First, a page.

Perhaps the most impressive achievement of Vision Marine was its recent record-breaking speed of 116 mph at the annual Lake of the Ozarks Shootout, which hosts a 1⁄2-mile race course, the country’s largest unsanctioned boat race. The S2 model carbon composite, canopied catamaran was designed and built by Formula 1 and Offshore racer Shaun Torrente and partner Sean Connor, together with Mannerfelt Designs (see “Team Mannerfelt,” in Professional BoatBuilder No. 163, page 26). It was powered by Danfoss Editron, provider of the electric motors for the E-Motion Electric Powertrain systems, and Octillion Power Systems batteries (see

[Ed. Note: Vision Marine’s world record was recently broken by a team of students from Princeton University whose vintage hydroplane raced with a much smaller electric outboard motor. See Rovings, page 8.]


An electric-powered personal watercraft from Taiga Electric is built in carbon fiber to help compensate for its heavy lithium batteries.

Voltari Marine Electric, with facilities in Quebec, Montreal, and Merrickville (Ontario), recently completed a 91-mile trip from Key Largo to Bimini to prove its 26 (7.92m) deep-V carbon fiber boat could travel long distances on a single charge of its 142-kW battery. The trip took approximately 24 hours at a sedate average of 5 mph, illustrating the trade-off of speed and range in the current generation of electric boats.

The company opened a customer experience center, Club Voltari showroom/dealership in Fort Lauderdale’s Pier 66 in 2023, for visitors to explore all aspects of the Voltari brand. The vertically integrated company designs and builds its own battery systems and boats, based on the Pantera raceboat.

Beginning in 2015 the founders created an all-carbon tender under the name Carbon Marine, which was acquired by Voltari, along with LTS Propulsion Systems, a successful provider of battery-powered heavy equipment and rail services. www.voltari

Taiga Electric, in Quebec, started with snowmobiles. Proving that its batteries could withstand the cold, it proved that they could also withstand heat and created the Orca Carbon personal watercraft. With batteries sealed in a watertight compartment below the waterline, the PWC is stable, while its lightweight carbon fiber construction offsets some of the batteries’ weight. It offers three slow-to-fast operational modes: Range, Sport, and Wild. The Orca’s range is about 28 miles or 60–90 minutes, depending on speed. The batteries can be charged to 6.6 kW at Level 1 power (110V–120V at home in a garage) overnight, while at Level 2 (220V, dock shore power), charging takes 3.5 hours. A Level 3 charger is listed on Taiga’s website, and the company offers charger installation at a personal dock.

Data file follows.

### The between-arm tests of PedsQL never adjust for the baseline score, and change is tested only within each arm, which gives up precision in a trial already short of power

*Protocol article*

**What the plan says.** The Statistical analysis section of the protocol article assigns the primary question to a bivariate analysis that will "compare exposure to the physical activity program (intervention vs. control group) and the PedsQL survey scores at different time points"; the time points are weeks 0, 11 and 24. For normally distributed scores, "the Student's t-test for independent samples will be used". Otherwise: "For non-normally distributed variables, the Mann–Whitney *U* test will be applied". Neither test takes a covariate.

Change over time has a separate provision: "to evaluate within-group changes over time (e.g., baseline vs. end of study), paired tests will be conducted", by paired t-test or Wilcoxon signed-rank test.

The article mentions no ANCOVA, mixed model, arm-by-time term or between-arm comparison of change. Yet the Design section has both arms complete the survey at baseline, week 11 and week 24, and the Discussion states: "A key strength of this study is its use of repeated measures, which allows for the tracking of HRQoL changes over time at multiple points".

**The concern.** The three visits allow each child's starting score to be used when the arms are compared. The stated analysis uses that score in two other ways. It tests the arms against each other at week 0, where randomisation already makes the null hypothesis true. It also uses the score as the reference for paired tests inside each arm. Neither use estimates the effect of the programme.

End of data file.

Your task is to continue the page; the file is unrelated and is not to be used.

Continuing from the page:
Swedish boatbuilder X Shore worked with Bosch to source propulsion motors originally from automotive projects for its recreational and commercial electric boats, including the X Shore PRO model shown here.

X Shore, a technology company and boatbuilder, recently teamed with multinational engineering and technology company Bosch to create new electric motors. The boatbuilder had already introduced two fully electric boat models, 21 and 26 (6.4m and 7.92m), and recently added a third, the X Shore PRO, for the commercial market. In an example of new automotive technology trickling down to the marine sector, Bosch will help develop and improve the performance and efficiency of the electric drive system on the newest recreational model, the X Shore 1.